Instruction-less puzzle game within an ancient temple. Think of it like The Witness crossed with Sokoban. It does not measure up to either, unfortunately.
Genre: Puzzle, Sokoban
Publisher: Plug In Digital, Ernestine
Release date: 29 July, 2020
An Interesting Journey of Monsieur PAF is a block-pushing puzzle game like Sokoban, but grounded in an ancient temple rather than a level select screen. The game gives you no instructions whatsoever (beside the basic controller buttons), taking the approach of something like The Witness.
Unfortunately, from my (admittedly limited) experience, the game disappoints on both aspects – the puzzles were few and largely unrelated (not quite building up in complexity), sometimes tedious (one particular puzzle had me piling blocks
for more than 20 minutes – note, also that this is about the *execution* and not the planning; I had figured out the pattern to build a staircase, but the actual progress was slow and laborious); and the environmental setup of the puzzles lacks the polish that made The Witness work.
I’ve spent quite a long time in the game lost, but not in any particular puzzle. Instead, I either missed a path, or misunderstood an improperly setup game mechanic. In my view, this is precisely the opposite of what you want in a puzzle game! Being stuck in puzzles is totally fine – being stuck in the setup is not.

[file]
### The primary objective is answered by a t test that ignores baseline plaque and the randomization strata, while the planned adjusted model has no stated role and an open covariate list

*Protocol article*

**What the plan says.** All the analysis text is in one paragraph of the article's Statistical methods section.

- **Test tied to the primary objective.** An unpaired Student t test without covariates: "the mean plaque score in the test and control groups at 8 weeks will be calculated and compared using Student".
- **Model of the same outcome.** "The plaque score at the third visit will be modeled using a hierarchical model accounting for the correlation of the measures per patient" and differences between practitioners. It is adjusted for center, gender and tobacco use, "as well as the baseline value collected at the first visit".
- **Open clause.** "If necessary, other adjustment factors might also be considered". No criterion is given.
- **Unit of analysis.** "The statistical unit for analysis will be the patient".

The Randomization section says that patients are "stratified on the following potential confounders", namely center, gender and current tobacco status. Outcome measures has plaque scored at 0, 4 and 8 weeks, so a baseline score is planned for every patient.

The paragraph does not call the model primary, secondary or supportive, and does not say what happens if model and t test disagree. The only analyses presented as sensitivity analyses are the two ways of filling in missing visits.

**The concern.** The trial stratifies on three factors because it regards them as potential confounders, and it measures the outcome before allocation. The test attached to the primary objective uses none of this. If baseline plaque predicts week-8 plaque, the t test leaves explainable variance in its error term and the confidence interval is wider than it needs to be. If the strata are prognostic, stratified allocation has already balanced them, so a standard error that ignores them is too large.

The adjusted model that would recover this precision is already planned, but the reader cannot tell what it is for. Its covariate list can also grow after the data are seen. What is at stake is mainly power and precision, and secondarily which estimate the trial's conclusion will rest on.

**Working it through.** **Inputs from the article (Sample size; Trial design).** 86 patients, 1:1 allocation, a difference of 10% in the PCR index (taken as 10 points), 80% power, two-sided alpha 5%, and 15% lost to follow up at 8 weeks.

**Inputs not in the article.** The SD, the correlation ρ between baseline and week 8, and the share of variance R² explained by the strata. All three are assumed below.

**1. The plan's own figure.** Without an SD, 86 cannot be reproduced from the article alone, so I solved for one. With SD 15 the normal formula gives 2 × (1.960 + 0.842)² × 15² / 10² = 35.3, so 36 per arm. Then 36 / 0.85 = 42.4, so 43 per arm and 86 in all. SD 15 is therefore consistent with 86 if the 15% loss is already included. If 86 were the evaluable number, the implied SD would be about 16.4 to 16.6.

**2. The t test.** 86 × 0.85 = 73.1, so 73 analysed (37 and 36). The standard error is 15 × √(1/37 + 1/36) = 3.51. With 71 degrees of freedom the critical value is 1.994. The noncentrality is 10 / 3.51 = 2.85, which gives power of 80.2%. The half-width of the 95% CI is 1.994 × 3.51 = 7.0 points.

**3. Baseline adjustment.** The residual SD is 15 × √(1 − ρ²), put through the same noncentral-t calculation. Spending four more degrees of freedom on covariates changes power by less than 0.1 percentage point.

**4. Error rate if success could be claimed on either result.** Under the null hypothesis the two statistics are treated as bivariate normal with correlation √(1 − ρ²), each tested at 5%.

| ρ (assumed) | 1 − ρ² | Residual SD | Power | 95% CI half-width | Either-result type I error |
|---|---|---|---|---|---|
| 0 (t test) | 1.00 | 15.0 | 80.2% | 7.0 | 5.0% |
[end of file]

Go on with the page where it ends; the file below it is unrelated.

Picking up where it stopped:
The game’s visuals are fairly flat, but I like the art style.
The problem is that the isometric perspective is terrible to communicate distance (both in depth and height). Plus, because the game is 3D, there are many vertical elements that obstruct the view. These are both issues that hinder the puzzle aspect of the game.
I have often been confused about which objects I can push or lift, and which ground tiles act as a push “stop” and which don’t (sometimes the color gives it away, sometimes it doesn’t).
So, all in all, while the game can look pretty at times, it won’t blow you away, and is a source of problems to the gameplay.
The basic mechanics are pushing, lifting, throwing, punching, and jumping. Puzzles are self-contained in their room, though sometimes you need to move blocks between rooms (and thus puzzles).